Thursday, December 21, 2006

Missing girls in Madhya Pradesh

Letter to the Hoot: Recent articles in the media have tried to give visibility to an issue which is prevalent yet neglected.

Female foeticide and infanticide is not a new phenomenon, but debate on it is growing. Stories from Punjab, Haryana, Delhi, Gujarat get space in media, which is genuine as they have the lowest child sex ratio in the country. A few months back the news channel Sahara Samay had undertaken some sting operation on nursing homes in states including Madhya Pradesh which were illegally undertaking use of pre natal diagnostic technique for purpose of sex determination of the foetus, banned as per PC & PNDT Act. Some NGOs had filed the first public interest litigation in the state on the issue, which was covered by newspapers like Hindustan Times, The Hindu, Pioneer and Rajya Ki Nai Dunia.

This children’s day there was a first lead story in Dainik Bhaskar from Morena, a district in the state of Madhya Pradesh which has the lowest sex ratio in the state i.e. 837 girls per 1000 boys. The story helped to raise concern on the declining sex ratio in the state, which remains unnoticed by many decisionmakers and media. The story did bring out the focus on the issue of female infanticide prevalent in our society. It pegged the child sex ratio in some parts of the district as 400 girls per 1000 boys. Though statisticians may debate this, but fact of the matter is that girls are being knowingly killed , which still remains unnoticed by many. That story which was call to action and prompted many others to follow.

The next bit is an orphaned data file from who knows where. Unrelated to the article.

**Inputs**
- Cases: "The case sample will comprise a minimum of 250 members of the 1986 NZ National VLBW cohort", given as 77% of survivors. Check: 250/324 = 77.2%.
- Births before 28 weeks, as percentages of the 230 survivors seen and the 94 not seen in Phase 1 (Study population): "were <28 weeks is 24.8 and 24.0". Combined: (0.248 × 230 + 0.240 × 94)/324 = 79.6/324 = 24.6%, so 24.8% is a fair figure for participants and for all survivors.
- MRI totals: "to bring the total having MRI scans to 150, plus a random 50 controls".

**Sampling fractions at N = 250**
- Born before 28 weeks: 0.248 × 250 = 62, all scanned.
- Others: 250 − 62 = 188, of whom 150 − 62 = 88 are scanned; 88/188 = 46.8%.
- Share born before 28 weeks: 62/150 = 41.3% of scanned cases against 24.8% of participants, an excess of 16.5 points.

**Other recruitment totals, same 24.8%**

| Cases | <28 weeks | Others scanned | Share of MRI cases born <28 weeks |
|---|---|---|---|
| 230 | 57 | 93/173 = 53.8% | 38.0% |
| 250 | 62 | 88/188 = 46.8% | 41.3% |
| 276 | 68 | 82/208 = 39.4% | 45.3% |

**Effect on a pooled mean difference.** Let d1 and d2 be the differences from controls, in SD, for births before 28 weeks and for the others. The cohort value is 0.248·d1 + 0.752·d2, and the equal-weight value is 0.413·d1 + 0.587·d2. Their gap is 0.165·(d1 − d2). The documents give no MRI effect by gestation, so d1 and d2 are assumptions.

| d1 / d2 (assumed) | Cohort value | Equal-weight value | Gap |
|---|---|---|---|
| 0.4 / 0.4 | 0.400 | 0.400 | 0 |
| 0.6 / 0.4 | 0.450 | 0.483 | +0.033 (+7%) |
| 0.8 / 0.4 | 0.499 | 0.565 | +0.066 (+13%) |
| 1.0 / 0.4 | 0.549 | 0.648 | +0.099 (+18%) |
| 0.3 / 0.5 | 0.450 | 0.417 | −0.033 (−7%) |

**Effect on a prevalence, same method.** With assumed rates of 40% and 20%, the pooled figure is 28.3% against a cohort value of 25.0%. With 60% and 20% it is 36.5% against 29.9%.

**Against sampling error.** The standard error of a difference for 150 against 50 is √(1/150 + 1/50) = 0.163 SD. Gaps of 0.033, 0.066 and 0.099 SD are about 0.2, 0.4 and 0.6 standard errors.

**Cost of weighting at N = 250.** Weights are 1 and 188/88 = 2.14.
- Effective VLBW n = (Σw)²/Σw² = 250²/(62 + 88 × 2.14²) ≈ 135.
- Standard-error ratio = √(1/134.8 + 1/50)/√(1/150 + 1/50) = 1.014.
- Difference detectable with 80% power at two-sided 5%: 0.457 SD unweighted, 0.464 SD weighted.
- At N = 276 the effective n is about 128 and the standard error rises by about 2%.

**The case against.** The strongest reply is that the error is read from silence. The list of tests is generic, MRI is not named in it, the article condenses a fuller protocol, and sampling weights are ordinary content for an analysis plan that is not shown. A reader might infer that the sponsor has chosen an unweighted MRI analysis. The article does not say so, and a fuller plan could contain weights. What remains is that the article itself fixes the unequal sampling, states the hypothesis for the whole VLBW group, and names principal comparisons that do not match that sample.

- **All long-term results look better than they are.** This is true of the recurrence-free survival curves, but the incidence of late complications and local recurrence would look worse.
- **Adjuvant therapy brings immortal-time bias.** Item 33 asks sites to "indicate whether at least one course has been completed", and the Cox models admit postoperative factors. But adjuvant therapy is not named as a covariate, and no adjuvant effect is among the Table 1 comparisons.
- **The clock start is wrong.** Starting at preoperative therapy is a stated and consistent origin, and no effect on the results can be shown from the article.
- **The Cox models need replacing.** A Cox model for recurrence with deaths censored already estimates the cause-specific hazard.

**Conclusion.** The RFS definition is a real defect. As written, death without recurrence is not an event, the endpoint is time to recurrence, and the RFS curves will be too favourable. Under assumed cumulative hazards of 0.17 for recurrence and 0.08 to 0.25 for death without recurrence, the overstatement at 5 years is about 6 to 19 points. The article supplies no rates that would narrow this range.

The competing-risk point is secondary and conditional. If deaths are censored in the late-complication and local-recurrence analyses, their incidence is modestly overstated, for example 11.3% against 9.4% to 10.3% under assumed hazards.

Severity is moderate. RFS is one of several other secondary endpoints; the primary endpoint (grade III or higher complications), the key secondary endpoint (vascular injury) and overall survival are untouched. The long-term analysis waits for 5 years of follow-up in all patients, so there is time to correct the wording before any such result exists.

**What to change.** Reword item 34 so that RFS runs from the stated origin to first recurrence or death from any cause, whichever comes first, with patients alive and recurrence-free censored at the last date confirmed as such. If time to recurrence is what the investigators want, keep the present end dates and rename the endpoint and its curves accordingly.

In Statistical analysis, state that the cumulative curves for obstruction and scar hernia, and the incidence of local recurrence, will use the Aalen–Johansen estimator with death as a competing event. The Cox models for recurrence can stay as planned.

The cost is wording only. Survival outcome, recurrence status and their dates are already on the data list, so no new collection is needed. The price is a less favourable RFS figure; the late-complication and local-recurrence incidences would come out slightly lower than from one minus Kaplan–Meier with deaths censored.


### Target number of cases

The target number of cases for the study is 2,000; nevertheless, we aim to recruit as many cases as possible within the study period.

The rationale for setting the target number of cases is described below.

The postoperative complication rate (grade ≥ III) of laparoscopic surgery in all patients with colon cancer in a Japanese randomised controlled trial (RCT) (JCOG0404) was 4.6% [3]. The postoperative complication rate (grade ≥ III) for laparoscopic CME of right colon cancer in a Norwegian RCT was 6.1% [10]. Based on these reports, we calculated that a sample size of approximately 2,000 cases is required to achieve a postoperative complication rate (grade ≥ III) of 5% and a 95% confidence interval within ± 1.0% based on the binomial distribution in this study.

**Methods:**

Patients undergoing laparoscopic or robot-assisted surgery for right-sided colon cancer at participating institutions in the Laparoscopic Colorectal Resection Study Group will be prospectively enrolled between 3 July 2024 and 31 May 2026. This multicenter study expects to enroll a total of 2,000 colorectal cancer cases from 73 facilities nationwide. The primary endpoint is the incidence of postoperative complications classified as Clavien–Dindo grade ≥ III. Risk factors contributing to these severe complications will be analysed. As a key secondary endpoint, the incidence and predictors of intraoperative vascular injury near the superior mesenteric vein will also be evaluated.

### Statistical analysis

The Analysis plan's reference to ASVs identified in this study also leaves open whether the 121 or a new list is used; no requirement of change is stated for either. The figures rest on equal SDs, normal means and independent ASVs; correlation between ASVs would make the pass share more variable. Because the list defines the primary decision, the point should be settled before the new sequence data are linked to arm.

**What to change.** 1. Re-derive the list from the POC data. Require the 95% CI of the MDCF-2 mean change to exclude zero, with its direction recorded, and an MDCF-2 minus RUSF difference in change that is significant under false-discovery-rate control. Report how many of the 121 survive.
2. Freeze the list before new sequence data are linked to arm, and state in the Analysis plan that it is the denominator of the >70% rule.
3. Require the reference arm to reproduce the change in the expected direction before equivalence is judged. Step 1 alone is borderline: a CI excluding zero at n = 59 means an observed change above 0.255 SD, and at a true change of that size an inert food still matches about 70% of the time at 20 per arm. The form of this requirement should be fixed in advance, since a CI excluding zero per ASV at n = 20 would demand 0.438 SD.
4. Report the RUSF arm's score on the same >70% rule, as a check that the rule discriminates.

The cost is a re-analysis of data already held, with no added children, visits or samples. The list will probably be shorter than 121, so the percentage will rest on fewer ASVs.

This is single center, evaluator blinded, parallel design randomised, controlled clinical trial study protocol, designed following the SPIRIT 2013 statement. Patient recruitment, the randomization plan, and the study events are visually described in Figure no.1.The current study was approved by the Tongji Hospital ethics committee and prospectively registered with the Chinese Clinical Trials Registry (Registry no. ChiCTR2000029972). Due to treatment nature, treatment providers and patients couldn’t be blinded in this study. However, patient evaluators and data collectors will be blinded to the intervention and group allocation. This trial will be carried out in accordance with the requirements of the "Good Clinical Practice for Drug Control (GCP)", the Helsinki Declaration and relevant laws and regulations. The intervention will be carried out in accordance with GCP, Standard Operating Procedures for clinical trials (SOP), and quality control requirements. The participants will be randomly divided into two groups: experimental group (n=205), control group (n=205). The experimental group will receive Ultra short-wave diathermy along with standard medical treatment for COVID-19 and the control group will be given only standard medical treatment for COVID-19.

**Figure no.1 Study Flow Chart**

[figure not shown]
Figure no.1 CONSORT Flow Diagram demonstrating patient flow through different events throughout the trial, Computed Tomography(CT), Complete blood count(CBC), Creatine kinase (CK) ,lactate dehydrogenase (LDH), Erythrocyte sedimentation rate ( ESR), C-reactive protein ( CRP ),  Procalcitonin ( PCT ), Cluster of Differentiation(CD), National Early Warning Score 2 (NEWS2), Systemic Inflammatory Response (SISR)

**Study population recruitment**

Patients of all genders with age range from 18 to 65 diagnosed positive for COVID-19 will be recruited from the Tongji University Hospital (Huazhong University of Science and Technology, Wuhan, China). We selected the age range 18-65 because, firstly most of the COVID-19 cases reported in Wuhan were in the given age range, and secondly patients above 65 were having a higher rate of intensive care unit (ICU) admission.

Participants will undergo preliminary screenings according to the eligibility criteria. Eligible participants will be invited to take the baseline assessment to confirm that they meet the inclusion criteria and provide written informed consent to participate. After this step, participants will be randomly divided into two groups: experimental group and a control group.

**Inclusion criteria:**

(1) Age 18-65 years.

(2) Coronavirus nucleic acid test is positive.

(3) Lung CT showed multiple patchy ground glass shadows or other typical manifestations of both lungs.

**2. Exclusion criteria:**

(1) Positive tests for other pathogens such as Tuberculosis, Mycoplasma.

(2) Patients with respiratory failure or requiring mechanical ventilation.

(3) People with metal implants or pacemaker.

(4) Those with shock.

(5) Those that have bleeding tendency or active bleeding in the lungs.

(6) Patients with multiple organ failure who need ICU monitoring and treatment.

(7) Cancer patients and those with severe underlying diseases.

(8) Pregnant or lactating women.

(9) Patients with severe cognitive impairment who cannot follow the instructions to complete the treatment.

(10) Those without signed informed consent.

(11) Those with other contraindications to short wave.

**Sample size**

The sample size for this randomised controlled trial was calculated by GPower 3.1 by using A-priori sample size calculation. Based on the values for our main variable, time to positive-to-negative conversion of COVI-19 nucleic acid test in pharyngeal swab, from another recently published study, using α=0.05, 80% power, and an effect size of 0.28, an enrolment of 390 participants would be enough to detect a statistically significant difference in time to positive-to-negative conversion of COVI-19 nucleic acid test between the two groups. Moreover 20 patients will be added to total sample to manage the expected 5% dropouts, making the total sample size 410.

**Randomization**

Dainik Jagran another leading daily in the state wrote an editorial on the issue, which was much needed. Following this there was a recent article in the Hindi magazine Maya by Dr Manohar Agnani. He has being a front runner in raising concern on the issue of female foeticide and in his article points out that it is not only Morena but is prevalent in other districts of the state too. He talks of a village in the district Shivpuri which may have sex ratio as low as 600/ 1000. He adds that time has come that we start talk about the solutions. It may be pertinent to mention about Dr Manohar Agnani’s recent book on female foeticide. It has been titled as Missing Girls and was published by ‘Books for Change’.

Recent articles in media in the state have tried to give visibility to an issue which is prevalent yet wilfully neglected by us. These stories should be a call to people within media, civil society and all of us who feel pained to convert this into a sustained and regular concern feeding media with needed evidence and stories which are newsy and backed by substance to make sure that not only people who make policies but society as a whole rises to put a stop to this killing of girls. This may be just one way to raise concern by engaging media though the solution still lies within all of us.

Anil Gulati

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